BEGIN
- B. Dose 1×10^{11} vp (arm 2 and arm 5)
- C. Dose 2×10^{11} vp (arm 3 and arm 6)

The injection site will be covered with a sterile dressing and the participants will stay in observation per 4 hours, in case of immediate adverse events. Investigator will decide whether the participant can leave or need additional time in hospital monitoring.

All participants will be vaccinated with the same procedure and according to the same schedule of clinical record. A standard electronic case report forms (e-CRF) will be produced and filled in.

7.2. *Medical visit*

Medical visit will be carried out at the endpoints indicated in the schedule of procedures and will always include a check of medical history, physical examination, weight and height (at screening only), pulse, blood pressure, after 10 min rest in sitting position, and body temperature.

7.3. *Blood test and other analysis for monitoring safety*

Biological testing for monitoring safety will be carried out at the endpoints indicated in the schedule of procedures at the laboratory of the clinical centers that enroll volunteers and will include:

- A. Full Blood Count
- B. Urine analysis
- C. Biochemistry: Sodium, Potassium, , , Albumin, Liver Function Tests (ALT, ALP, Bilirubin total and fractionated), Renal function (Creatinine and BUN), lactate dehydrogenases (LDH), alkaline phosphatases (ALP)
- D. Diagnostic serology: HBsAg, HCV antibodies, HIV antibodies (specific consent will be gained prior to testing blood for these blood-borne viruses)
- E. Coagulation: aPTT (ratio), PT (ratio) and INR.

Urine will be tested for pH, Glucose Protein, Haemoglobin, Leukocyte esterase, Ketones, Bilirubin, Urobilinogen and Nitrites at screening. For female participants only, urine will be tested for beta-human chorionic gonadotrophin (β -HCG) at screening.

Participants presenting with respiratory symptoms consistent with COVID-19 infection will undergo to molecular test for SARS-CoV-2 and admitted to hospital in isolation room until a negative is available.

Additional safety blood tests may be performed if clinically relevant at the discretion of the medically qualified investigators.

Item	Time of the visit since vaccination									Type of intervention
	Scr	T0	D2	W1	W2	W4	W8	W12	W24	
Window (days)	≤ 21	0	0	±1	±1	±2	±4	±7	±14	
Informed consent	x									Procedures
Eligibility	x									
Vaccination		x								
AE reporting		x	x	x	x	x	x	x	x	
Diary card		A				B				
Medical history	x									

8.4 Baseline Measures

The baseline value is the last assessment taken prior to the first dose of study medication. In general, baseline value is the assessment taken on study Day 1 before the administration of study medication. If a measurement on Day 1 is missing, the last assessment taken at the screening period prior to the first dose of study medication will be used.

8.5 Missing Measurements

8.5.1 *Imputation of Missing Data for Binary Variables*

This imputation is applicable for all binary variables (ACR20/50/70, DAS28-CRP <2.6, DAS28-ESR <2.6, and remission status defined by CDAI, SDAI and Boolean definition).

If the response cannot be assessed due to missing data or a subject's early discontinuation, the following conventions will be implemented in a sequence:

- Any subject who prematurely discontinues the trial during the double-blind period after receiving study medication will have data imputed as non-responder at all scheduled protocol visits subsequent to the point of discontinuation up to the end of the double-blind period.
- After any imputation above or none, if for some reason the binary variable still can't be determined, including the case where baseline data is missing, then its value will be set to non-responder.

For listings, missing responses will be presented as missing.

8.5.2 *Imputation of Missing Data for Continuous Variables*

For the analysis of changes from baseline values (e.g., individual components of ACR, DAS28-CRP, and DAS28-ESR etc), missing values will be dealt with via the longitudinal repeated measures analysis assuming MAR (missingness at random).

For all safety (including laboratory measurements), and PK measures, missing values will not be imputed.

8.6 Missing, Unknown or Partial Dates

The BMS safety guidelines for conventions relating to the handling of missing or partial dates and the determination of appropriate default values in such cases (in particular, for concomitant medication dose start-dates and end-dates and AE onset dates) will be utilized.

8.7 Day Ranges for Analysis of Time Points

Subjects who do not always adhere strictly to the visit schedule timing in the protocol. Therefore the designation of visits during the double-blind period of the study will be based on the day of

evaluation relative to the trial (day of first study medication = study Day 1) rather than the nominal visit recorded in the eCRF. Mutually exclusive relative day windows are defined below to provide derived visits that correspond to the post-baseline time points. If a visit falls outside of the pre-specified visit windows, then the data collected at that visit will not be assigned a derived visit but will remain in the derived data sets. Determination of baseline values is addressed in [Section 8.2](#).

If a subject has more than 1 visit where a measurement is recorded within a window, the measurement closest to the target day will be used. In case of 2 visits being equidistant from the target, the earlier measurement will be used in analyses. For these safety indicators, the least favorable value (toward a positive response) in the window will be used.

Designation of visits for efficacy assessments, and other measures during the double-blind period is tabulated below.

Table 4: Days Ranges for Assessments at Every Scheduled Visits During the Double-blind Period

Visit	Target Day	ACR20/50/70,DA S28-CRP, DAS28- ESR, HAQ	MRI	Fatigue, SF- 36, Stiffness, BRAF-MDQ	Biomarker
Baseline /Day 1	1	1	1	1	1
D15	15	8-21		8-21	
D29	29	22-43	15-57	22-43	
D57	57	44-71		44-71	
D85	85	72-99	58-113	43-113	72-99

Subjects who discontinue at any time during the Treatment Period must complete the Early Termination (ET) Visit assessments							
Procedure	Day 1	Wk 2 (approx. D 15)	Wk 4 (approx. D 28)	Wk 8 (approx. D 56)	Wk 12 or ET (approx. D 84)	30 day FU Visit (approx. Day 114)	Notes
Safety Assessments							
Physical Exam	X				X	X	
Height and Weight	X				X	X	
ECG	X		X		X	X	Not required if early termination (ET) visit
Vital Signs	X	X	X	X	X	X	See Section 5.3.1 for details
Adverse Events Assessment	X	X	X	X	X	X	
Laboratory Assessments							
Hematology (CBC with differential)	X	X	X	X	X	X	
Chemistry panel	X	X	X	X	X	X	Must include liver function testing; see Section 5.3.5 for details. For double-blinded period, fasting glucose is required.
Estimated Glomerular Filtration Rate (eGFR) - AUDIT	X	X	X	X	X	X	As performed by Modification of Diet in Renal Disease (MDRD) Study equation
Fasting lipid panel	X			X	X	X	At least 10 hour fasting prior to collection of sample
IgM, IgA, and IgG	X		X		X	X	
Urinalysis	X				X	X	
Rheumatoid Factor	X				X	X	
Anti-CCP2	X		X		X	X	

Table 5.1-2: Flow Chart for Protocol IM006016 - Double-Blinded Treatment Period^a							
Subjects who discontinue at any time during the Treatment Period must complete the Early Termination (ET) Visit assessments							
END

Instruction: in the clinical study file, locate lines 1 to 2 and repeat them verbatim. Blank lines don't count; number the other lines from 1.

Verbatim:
- B. Dose 1×10^{11} vp (arm 2 and arm 5)
- C. Dose 2×10^{11} vp (arm 3 and arm 6)